Things aren’t always what they seem or not always as easy as it sounds.
A few months ago I received a Serger sewing machine. The
accompanying CD was intended to demonstrate how to thread the four needles. Head twisted sideways and with frequent pauses and replays it still didn’t make sense. Time to call the expert. I was fortunate to find Yasmin at the Ottawa Sewing Centre. I booked a one on one session and am now a serging frenzy.
A few years ago, prior to a trip to China, I thought a few polite phrases and survival questions in Mandarin would be helpful. I now have a box of instructional CDs that I am tempted to use for skeet shooting. Time to call the expert. I am now enrolled in a small group Mandarin class and managing to stumble through a few key phrases.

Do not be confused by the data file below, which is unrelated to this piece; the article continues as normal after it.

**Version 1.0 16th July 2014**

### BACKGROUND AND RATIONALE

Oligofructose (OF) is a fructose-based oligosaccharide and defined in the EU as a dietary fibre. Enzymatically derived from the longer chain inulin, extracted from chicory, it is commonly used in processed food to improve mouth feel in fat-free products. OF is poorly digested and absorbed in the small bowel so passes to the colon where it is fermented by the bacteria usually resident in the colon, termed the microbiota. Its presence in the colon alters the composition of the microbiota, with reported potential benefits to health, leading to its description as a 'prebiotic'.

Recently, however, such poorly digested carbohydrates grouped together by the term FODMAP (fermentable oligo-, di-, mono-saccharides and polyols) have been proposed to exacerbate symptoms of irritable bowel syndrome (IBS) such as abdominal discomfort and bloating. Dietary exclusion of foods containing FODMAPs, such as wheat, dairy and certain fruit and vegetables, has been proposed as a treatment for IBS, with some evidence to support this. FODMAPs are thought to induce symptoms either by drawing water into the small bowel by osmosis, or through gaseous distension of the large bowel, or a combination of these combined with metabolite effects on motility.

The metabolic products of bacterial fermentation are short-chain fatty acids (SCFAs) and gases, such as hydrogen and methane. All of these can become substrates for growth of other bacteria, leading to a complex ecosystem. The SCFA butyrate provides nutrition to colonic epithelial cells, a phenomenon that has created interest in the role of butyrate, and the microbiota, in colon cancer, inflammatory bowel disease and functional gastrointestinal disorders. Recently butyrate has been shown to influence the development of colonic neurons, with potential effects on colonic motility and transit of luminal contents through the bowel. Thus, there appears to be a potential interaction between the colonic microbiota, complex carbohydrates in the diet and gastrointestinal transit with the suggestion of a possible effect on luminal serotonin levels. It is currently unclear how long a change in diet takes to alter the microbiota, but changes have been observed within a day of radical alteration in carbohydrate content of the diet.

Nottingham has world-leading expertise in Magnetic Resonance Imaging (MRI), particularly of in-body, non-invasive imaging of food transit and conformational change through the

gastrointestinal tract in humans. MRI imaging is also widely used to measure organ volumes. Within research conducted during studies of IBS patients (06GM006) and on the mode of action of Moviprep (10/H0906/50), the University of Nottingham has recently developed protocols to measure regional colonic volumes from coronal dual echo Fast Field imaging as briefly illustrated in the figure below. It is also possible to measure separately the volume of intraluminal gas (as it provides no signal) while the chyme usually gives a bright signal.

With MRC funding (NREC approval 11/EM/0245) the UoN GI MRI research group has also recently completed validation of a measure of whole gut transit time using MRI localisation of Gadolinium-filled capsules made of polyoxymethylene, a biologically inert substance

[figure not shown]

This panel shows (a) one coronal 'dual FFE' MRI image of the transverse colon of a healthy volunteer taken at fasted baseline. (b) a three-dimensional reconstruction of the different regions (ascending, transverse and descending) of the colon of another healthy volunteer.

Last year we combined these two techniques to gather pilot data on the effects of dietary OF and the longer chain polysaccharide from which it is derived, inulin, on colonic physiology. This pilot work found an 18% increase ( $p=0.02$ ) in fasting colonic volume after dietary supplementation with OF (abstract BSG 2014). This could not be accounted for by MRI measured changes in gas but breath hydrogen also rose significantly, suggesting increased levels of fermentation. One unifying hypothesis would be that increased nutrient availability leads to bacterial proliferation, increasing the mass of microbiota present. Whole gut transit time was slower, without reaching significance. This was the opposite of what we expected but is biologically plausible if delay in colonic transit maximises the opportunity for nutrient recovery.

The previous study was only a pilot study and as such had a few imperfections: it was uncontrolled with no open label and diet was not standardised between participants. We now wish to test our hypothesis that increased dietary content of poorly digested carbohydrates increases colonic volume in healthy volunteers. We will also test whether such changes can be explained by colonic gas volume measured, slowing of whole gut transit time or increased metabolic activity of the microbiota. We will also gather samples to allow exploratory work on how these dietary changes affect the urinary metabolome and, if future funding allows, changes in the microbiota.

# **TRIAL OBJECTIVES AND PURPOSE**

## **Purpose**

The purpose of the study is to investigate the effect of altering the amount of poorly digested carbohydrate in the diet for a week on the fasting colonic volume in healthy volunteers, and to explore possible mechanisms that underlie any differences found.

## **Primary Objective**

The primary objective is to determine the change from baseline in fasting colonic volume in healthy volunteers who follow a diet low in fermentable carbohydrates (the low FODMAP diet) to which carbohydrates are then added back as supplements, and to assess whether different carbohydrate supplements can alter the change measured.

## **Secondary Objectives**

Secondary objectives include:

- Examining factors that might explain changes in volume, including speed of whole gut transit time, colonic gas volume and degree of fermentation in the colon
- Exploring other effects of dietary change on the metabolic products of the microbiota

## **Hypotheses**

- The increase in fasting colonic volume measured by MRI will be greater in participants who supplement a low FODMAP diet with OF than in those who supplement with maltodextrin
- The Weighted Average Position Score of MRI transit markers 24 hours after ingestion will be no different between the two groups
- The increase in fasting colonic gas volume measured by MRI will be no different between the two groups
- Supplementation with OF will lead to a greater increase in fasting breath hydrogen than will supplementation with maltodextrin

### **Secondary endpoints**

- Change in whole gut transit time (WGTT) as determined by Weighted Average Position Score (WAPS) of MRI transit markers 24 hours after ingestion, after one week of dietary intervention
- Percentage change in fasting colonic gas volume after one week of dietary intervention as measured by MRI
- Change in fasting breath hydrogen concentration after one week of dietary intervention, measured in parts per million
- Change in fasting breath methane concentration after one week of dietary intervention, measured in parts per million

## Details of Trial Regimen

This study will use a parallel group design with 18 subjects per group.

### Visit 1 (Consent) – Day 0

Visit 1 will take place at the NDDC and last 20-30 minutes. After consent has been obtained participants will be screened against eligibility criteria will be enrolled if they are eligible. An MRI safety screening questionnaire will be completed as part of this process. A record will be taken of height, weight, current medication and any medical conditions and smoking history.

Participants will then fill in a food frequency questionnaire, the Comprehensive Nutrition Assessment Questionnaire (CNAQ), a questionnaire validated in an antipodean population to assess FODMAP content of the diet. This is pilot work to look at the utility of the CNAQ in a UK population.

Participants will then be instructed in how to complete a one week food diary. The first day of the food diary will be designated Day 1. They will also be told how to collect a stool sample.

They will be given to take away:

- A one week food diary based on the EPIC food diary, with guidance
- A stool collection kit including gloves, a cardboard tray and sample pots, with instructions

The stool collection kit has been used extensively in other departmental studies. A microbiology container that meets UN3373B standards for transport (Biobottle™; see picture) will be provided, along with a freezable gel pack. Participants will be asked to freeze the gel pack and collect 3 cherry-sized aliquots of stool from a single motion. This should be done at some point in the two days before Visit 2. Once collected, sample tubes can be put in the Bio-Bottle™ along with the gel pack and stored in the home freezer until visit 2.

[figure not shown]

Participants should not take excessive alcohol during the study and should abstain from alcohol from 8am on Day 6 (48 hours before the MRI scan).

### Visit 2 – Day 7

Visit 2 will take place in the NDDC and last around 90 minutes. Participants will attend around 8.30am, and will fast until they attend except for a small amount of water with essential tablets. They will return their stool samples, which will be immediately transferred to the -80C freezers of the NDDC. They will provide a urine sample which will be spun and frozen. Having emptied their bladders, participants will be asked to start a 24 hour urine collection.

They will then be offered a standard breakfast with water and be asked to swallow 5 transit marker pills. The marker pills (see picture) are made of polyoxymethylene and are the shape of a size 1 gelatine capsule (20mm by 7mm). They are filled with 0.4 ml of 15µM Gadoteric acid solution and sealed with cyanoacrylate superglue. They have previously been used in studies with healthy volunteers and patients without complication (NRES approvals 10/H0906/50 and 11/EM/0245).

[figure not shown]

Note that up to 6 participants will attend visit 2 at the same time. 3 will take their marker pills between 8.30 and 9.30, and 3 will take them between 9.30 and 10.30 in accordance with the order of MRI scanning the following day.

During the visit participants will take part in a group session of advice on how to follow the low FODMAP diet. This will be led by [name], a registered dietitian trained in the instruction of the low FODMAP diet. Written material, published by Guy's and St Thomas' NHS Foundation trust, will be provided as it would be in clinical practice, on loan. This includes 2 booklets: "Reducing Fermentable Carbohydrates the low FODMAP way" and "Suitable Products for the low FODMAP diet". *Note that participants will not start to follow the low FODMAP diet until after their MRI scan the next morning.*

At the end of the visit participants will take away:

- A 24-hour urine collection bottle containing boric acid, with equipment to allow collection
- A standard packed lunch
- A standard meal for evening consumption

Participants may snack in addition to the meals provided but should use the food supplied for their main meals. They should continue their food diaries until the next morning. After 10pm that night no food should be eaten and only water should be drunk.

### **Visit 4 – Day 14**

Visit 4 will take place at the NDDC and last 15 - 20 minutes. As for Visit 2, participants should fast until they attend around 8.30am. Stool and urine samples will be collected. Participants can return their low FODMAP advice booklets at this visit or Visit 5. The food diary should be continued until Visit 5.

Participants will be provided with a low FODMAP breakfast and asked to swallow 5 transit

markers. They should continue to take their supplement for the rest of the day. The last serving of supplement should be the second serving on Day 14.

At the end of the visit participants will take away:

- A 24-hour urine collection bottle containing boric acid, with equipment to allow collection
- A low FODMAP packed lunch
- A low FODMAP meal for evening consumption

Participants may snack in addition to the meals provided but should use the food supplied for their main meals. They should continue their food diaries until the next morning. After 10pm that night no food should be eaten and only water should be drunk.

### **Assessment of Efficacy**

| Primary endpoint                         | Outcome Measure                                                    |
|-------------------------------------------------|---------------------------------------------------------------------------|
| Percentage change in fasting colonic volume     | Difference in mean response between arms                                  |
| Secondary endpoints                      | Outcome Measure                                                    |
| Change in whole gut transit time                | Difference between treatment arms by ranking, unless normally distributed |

Even in my own area of Etiquette and Civility I have been appalled at some of the advice I have read online. Not everything that is written with the hashtag etiquette is appropriate. Yikes gentlemen, remove your hat even in a casual restaurant! Oh my, send someone an anonymous note that they’re rude? Who are these authors? What are their credentials? Where did they study? Time to call the expert.
Books and videos can certainly be wonderful and helpful instructional tools. Sometimes though they’re just not enough. Ever try to learn to dance by following cardboard foot prints on the ground? Ever tried to learn to play the piano with a fake keyboard? Don’t even think of cutting down a tree thicker than your wrist. I wonder how many people have rented a chainsaw and then realized they needed expert instruction. Let’s hope this realization wasn’t on their way to the emergency department.
Sometimes we can learn things online and in books.
Sometimes the smartest thing is to call the expert.